World over the advent of technology and increased competition has seen the costs of many items such as food, clothing, cars and electronics drop. However, in most developed countries technology has been unable to impact the costs of healthcare and education. In fact, in most countries healthcare and education are regulated, subsidized and effectively government run resulting in a continuous increase in costs. This system of government and private vested interests has prevented true innovation in these areas, but with a lack of significant government spend and a rapidly growing chronic patient base, India is a unique market.
The Indian pharmaceutical industry is a $33 billion industry, making it the 3rd largest market globally in terms of volume and 13th largest by value. Sales of medicines in India account for $18 billion, with the balance being exports. The market is expected to grow to $55 billion by 2020, making it the 6th largest pharmaceutical market by size.
India spends $63 per capita on healthcare every year. Much lower than developed economies and even lower than many of our neighbors. Indian government spending on health is abysmal. India allocates 2.3% of a $400 billion Union budget ($9.2 billion) as compared to the US, which allocates 18% of a $3.8 trillion Federal budget ($684 billion). Consequently the burden of health falls to the Indian consumer. Indians bear a disproportionate amount of their healthcare expenditure compared to other countries. Medicines make up the largest portion of healthcare expense, at 35% of total healthcare expenditure, and 52% of what individuals spend on healthcare. Every year 38 million people drop below the poverty line due to the cost of medicines.
As of 2017, India had 72 million diabetes cases representing 49% of all diabetes cases in the world. That number is expected to hit 134 million by 2025. With a growing chronic diseased population and negligible government spend on healthcare there is a need to reimagine healthcare. The idea of “pop-a-pill” to solve a problem doesn’t work effectively for lifestyle-based diseases like diabetes and hypertension. Pills can help deal with the symptoms but in order to truly manage the disease patients need to change behavior and ideally the population needs to implement more preventive rather than reactive means.
The preventive healthcare space is estimated to be comprised of 130 million Indians and be worth $100 billion by 2022. Unfortunately, the current trifecta of doctors, pharmaceutical companies and pharmacies are not structured to deal with this opportunity. The new age online pharmacies are simply replacing rental costs with online customer acquisition costs. None of the players (old or new) in the healthcare value chain are incentivized to address the new needs of the Indian consumer.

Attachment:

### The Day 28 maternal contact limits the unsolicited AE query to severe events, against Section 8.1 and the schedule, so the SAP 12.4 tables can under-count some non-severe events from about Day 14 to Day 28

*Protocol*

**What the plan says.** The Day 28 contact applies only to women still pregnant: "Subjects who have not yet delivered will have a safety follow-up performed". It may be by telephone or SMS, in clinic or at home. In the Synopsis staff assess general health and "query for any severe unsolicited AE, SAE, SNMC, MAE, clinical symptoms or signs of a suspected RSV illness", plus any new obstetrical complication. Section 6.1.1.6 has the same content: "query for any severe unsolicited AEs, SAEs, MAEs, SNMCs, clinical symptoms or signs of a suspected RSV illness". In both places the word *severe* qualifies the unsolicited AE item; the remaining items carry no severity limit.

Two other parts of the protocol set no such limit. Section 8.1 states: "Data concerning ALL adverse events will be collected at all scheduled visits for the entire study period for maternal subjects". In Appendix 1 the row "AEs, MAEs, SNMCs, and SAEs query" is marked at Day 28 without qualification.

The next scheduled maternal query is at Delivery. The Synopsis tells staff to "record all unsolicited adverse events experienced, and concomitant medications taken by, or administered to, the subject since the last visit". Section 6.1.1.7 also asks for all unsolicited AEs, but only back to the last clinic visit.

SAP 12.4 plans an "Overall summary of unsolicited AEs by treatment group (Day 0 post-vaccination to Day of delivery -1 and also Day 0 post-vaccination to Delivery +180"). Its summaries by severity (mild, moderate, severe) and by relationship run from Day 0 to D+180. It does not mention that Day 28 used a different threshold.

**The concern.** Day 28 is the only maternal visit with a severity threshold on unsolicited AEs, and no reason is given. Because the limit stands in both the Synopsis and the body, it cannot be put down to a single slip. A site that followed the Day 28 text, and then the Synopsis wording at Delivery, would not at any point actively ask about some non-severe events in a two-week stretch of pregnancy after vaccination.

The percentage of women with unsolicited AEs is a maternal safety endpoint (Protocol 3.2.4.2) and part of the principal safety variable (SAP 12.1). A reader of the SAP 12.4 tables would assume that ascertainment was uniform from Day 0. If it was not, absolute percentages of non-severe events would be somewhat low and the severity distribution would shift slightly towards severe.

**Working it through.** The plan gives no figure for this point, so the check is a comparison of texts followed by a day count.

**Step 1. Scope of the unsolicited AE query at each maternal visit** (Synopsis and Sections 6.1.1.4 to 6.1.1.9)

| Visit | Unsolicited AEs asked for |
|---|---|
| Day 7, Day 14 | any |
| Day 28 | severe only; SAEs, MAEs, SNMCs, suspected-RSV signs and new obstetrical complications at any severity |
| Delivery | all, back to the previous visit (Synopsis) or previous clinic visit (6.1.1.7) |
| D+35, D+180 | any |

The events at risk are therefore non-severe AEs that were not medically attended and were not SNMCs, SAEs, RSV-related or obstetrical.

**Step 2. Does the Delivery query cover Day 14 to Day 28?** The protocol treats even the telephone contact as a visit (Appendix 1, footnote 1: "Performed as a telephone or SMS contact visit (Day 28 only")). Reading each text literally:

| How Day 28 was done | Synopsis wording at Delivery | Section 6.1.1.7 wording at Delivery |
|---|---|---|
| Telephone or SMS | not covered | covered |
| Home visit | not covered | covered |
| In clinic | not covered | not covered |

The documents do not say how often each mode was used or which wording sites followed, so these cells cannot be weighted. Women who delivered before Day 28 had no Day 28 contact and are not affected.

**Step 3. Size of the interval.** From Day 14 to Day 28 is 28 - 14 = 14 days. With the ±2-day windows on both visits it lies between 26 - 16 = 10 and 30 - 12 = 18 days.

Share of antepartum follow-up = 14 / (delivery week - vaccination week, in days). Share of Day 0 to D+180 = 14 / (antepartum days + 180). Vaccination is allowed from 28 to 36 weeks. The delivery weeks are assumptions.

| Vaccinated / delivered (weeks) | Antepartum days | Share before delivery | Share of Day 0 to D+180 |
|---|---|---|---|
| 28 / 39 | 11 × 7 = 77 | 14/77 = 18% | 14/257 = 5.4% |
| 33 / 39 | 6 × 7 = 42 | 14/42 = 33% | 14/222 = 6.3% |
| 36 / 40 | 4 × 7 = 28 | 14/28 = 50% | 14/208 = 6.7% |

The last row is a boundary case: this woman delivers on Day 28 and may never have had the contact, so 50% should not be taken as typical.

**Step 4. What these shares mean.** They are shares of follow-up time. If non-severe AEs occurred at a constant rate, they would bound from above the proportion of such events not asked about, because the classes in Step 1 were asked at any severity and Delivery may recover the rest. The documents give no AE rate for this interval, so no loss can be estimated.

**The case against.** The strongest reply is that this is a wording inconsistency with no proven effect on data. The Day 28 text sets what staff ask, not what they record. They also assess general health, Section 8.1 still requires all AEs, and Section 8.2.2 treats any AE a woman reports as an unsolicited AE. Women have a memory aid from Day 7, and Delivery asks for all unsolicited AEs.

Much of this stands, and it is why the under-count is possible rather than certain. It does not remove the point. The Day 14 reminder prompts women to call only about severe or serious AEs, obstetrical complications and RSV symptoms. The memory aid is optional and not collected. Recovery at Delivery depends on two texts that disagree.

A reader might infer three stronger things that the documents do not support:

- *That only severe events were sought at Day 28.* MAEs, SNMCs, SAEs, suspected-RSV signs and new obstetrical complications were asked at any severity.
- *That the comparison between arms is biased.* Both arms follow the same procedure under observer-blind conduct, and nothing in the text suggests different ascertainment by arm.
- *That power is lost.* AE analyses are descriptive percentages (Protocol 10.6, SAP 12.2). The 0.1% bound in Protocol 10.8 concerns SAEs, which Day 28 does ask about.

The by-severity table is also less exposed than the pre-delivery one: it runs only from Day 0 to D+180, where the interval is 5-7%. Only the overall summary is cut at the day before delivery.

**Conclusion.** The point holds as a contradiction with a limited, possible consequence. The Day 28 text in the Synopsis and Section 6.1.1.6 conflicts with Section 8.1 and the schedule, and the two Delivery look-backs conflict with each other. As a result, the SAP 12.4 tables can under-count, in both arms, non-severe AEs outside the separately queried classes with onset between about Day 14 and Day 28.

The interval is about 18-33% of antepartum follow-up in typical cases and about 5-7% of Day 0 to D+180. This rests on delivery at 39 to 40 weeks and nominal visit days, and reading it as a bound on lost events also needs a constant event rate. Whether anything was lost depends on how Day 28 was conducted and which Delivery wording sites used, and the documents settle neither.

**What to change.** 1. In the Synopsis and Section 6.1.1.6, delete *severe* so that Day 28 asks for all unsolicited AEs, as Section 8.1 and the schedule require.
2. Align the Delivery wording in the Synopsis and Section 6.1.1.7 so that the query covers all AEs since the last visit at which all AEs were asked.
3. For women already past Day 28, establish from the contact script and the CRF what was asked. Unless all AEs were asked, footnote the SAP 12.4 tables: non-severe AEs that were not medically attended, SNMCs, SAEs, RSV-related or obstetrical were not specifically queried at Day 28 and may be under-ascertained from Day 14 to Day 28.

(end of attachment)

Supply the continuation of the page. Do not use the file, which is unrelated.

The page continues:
Chronic patients have no source of reliable information or network to rely on to help them manage their diseases. Doctors are short on time and pharmacies operate like dispensaries, dolling out pills alongside shampoo and mosquito patches. This is where Generico steps in. Generico currently runs a network of 40 pharmacies. These pharmacies sell pills but also provide a suite of preventive health services that give patients the solutions to managing their conditions.
By building community, content and services that go well beyond the simple dispensation of pills Generico is offering an alternative way of approaching healthcare. We are pleased to announce our investment in the business. With our investment the company will scale up its health centers and layer in more tech and community based preventive care services.
Given India’s unique position in the chronic disease space, the lack of government involvement in healthcare and the rapid penetration of connected devices India has a chance to be at the forefront of a new approach healthcare. We can merge the benefits of an ancient history rooted in understanding preventive healthcare with modern technology and medicine.